THE MURDER of an Atlantic City 7-Eleven store owner might have been an outrageous basis for a teen-age novel a few years ago. But today the idea--think of all those brief and matter-of-fact stories in the newspaper--seems almost commonplace. We read that somebody is shot and dies, that he had a family, that the unknown assailant or assailants escaped with $50 in cash (which is what happens in Tiger Eyes, Judy Blume's latest book), and we finish our coffee or put out the cat and go on with our lives.
"Newspapers are very big on facts, I think," muses Davis (Davey) Wexler, the 15-year-old daughter left behind after her father was shot in the chest. "But not on feelings. Nobody writes about how it feels when your father is murdered."
Judy Blume does. And even if your father hasn't been murdered, even if you're no longer 15, and even if you'd rather think about something else, she puts you inside that girl: a luminous-eyed (thus the title) brownette, built like a swimmer, at once achingly vulnerable, funny and tough. In the proper cadence of grief--paralysis, anger, catharsis, gradual acceptance--you know how it feels, slowly, excruciatingly, over a school year's time. And maybe that's why kids like Blume's writing so much. You can cry with a friend, and then when you can't stand any more, she'll poke you in the ribs with a joke. Blume's often cynical, staccato style works splendidly as the voice of a child, who does not yet know enough to round out--and even forgive--adult idiocies.
Because Davey . . . er, Blume . . . talks to us in such a taut and dreamlike way, giving us images bit by bit, you'll keep reading to piece together the facts. For example, you'll know she had spinach pie the night her father died but you'll only get hints for a long time about where she was.
Davey's real thoughts come to the surface--as if from a very savvy teen-ager's diary--in the midst of some terrible ironies. The most overt is that Davey, her mother and 7-year-old brother are struggling to come to grips with a decimating, anonymous violence while seeking security in Los Alamos (The Atomic City). They've gone to live there temporarily with Uncle Walter, a physicist "thinking up new ways,'' as Davey says, "to kill people," and Aunt Bitsy, who leads bomb museum tours and is inclined toward saying things like, "She made her bed, now let her lie in it."
Davey, with the acute eye of the young, is disdainfully aware of the hypocrisy of, among other things, a middle class which designs bombs during the week and worships on Sundays. "There are more churches in Los Alamos than I have ever seen anywhere . . . I don't know if it's because scientists pray more than other people, or what. Maybe they have more guilt and fear."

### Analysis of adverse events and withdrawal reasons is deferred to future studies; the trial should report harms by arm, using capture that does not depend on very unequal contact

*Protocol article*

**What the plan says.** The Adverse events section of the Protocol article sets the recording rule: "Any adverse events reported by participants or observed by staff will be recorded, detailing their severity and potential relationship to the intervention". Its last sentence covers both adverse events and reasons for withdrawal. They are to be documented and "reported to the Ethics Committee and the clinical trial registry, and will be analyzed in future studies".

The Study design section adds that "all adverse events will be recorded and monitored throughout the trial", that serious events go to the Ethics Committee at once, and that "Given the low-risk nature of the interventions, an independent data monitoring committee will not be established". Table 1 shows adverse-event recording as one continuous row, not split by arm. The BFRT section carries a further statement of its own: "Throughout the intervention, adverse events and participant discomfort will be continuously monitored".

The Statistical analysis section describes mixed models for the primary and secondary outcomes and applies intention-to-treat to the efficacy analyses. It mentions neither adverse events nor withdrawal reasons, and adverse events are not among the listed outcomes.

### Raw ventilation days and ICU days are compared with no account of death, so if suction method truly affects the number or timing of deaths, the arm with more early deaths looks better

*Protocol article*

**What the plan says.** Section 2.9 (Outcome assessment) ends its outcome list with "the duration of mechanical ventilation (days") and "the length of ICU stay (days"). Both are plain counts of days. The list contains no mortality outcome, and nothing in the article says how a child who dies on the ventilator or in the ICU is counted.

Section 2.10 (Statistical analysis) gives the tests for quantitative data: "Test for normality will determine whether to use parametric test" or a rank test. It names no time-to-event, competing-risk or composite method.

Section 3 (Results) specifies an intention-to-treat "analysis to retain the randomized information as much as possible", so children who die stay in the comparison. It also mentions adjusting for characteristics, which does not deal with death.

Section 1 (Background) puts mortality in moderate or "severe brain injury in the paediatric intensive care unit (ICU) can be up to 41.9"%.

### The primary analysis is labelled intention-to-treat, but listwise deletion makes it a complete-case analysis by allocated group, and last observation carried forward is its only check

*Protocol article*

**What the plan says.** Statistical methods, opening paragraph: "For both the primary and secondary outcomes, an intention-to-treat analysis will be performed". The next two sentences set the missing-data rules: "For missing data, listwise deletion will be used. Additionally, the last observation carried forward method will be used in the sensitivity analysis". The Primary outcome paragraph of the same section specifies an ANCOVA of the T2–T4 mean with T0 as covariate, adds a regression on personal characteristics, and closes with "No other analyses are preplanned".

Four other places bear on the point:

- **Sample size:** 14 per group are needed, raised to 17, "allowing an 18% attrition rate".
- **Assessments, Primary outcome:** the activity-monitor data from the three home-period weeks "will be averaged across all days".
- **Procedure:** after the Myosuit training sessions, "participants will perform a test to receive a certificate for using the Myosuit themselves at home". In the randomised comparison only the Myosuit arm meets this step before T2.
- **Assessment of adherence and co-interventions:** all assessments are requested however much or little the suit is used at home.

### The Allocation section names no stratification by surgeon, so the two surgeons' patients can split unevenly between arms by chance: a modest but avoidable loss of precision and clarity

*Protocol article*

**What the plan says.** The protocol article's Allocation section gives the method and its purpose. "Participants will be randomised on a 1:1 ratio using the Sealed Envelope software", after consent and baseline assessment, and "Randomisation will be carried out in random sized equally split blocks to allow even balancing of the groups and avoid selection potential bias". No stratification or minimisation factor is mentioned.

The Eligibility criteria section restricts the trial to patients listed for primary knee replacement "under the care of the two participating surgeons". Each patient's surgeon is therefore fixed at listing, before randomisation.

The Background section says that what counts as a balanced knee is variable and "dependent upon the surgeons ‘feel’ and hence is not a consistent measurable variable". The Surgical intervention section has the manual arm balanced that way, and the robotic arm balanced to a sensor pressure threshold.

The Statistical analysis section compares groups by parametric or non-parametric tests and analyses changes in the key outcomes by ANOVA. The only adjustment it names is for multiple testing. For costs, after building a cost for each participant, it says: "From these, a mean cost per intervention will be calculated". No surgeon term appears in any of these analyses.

She is lectured by her uncle, in one wrenching scene, about the trappings of a "better man," a definition which her father--a high-school graduate who sketched family portraits and listened to classical music in his 7-Eleven--does not fit. Her father, she knows, may have housed his family above the store, but he paid attention to them, and she longs for the feel of his hand smoothing the hair away from her face. She meets a girl whose father's success has won them a mansion, but he hasn't noticed that his daughter is drunk all the time.
In Los Alamos the people with whom Davey, white and part Jewish, finds the most comfort are a well-educated and sensitive Hispanic boy named Wolf--assumed by Aunt Bitsy to be a maintenance man--and his father, who although dying was "full of life and full of love."
Blume, the best-selling author of children's fiction in the country, touches lightly on most teen-age issues: misunderstandings with adults, drinking, drugs, dating, a girl's crushes and conflicts about depending on a boyfriend. As for sex, there's only, parents might be relieved to know, some heavy necking (if kids still call it that).
What parents might find more disturbing is the realization that it's the little, special things about themselves that their children will remember and that will carry them through the toughest adversity. Davey's father had a warm and homey ritual--which I won't give away here--but her reenactment of it is one of the most poignant and healing scenes in the book.
Judy Blume's Blubber provoked some controversy in Montgomery and Fairfax counties last year because some parents and school book review boards saw it as being cruel to fat children without, as one parent said, any "moral tone" from an adult or another child.
There's no hit-them-in-the-head moralizing in Tiger Eyes either, probably another reason why kids like Blume. Davey does, however, remind them subtly of their own good sense and remarkable resiliency. "Each of us must confront our own fears, must come face to face with them," she says. "How we handle our fears will determine where we go with the rest of our lives."
In one haunting passage, Davey insists on going alone to a canyon near Los Alamos. She descends to the bottom and cries out for her father. She's heard her own voice, and can then begin her ascent."